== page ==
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The advancement of technology may bring into play numerous fields of knowledge, including scientific, engineering, mathematical, linguistic, and historic knowledge, to accomplish some practical result. Innovation is typically a consequence of science and engineering, although technology as a human activity precedes the 2 fields. For example, science may study the circulation of electrons in electrical conductors by utilizing already-existing tools and knowledge.

In this sense, researchers and engineers may both be considered technologists []; the 3 fields are often considered as one for the purposes of research study and referral. The exact relations between science and innovation, in specific, have been discussed by researchers, historians, and policymakers in the late 20th century, in part since the argument can notify the funding of basic and applied science.

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An articulation of this approach could be discovered explicitly in Vannevar Bush's treatise on postwar science policy, Science The Unlimited Frontier: "New items, brand-new markets, and more tasks require continuous additions to knowledge of the laws of nature ... This essential new knowledge can be obtained just through fundamental clinical research study." In the late-1960s, nevertheless, this view came under direct attack, leading towards initiatives to money science for particular tasks (initiatives resisted by the scientific community).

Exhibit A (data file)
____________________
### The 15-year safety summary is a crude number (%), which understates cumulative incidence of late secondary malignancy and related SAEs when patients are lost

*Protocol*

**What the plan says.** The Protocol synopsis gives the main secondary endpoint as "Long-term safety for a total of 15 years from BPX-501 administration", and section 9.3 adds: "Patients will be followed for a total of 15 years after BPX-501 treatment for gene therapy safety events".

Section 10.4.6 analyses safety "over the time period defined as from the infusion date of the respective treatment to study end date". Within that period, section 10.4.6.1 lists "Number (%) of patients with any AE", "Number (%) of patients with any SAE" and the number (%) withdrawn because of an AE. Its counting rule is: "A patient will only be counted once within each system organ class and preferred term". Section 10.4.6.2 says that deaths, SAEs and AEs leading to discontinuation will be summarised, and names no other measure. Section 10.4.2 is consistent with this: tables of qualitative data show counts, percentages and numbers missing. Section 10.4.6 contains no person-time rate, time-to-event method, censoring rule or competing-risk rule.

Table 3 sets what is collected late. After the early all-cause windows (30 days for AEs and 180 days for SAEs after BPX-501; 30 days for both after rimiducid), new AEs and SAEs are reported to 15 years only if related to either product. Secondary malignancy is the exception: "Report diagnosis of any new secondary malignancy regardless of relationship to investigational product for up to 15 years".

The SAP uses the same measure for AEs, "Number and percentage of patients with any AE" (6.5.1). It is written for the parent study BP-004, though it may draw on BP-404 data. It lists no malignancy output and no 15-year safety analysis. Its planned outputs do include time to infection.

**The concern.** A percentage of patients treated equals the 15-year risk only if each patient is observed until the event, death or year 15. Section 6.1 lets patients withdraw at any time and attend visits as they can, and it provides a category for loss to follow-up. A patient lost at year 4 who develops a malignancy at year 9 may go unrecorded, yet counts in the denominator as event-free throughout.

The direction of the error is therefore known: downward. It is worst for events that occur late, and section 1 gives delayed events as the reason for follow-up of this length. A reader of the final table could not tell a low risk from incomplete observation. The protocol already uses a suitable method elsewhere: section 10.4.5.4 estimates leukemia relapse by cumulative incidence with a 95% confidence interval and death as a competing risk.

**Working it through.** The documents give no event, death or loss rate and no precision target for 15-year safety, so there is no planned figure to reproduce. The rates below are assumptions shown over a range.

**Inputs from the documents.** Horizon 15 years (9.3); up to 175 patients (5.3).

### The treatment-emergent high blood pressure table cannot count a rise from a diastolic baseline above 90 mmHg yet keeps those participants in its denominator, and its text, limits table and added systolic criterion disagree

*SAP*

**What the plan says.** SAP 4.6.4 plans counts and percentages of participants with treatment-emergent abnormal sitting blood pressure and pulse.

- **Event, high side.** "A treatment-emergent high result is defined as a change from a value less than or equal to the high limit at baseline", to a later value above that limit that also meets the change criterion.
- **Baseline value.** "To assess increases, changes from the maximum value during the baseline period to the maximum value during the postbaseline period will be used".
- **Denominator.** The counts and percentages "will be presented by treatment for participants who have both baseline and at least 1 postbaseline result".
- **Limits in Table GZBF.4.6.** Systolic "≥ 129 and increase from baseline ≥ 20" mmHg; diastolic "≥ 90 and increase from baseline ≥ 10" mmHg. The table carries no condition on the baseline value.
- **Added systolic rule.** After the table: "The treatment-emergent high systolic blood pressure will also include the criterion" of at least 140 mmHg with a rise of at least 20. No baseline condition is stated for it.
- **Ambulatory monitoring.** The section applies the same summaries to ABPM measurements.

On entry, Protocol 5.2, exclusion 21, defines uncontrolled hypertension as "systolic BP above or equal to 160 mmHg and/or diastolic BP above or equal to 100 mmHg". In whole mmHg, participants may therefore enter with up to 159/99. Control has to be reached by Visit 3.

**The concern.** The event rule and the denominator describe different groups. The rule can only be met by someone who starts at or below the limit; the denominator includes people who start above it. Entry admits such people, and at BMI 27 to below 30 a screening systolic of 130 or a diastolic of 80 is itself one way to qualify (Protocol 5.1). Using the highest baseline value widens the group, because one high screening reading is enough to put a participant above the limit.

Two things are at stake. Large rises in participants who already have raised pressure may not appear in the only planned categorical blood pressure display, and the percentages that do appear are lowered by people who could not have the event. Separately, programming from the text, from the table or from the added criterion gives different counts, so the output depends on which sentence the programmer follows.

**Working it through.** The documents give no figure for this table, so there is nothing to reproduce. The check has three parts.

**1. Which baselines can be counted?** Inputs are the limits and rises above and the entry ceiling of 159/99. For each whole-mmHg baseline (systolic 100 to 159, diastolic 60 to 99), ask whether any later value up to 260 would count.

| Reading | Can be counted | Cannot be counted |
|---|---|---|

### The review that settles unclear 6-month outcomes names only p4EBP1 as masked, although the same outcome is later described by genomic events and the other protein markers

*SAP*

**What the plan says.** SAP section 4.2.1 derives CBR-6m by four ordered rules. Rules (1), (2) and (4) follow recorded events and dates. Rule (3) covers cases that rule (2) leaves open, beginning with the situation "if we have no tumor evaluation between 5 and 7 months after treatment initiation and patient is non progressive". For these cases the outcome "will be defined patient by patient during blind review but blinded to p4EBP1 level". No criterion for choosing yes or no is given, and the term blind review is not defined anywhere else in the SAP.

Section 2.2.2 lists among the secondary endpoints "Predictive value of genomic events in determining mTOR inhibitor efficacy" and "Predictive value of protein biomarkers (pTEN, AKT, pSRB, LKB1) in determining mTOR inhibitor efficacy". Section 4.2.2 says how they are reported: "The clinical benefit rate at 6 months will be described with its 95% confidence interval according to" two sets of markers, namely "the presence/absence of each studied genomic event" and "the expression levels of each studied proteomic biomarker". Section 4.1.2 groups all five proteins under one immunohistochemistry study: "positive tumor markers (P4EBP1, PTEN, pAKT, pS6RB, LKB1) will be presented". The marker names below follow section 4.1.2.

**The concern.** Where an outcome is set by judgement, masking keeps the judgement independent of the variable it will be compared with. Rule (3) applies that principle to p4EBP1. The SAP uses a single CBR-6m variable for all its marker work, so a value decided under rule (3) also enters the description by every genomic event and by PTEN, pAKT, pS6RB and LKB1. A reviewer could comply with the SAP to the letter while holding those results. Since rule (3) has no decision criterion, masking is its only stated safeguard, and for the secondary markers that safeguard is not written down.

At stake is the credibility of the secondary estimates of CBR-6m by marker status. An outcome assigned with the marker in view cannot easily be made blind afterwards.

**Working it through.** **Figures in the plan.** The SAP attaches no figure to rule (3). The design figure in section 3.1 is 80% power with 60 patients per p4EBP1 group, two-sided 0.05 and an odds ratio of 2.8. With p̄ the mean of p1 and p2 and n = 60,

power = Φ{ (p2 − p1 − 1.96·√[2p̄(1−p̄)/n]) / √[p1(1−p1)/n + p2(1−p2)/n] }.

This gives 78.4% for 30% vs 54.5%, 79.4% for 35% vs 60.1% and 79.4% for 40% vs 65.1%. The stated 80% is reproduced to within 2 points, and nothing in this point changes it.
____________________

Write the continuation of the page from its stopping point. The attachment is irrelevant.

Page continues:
History Paleolithic (2. 5 Ma 10 ka) The usage of tools by early humans was partly a process of discovery and of advancement. Early human beings evolved from a types of foraging hominids which were already bipedal, with a brain mass approximately one third of contemporary people. Tool use stayed reasonably the same for the majority of early human history.

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Stone tools A campfire, often utilized to prepare food Hominids started utilizing primitive stone tools countless years ago. The earliest stone tools were little more than a fractured rock, but approximately 75,000 years earlier, pressure flaking supplied a method to make much finer work. Fire The discovery and use of fire, a simple energy source with numerous extensive uses, was a turning point in the technological evolution of humankind.

Fire, sustained with wood and charcoal, permitted early people to prepare their food to increase its digestibility, enhancing its nutrient value and broadening the variety of foods that could be eaten. Clothes and shelter Other technological advances made throughout the Paleolithic period were clothing and shelter; the adoption of both innovations can not be dated exactly, however they were an essential to humankind's development.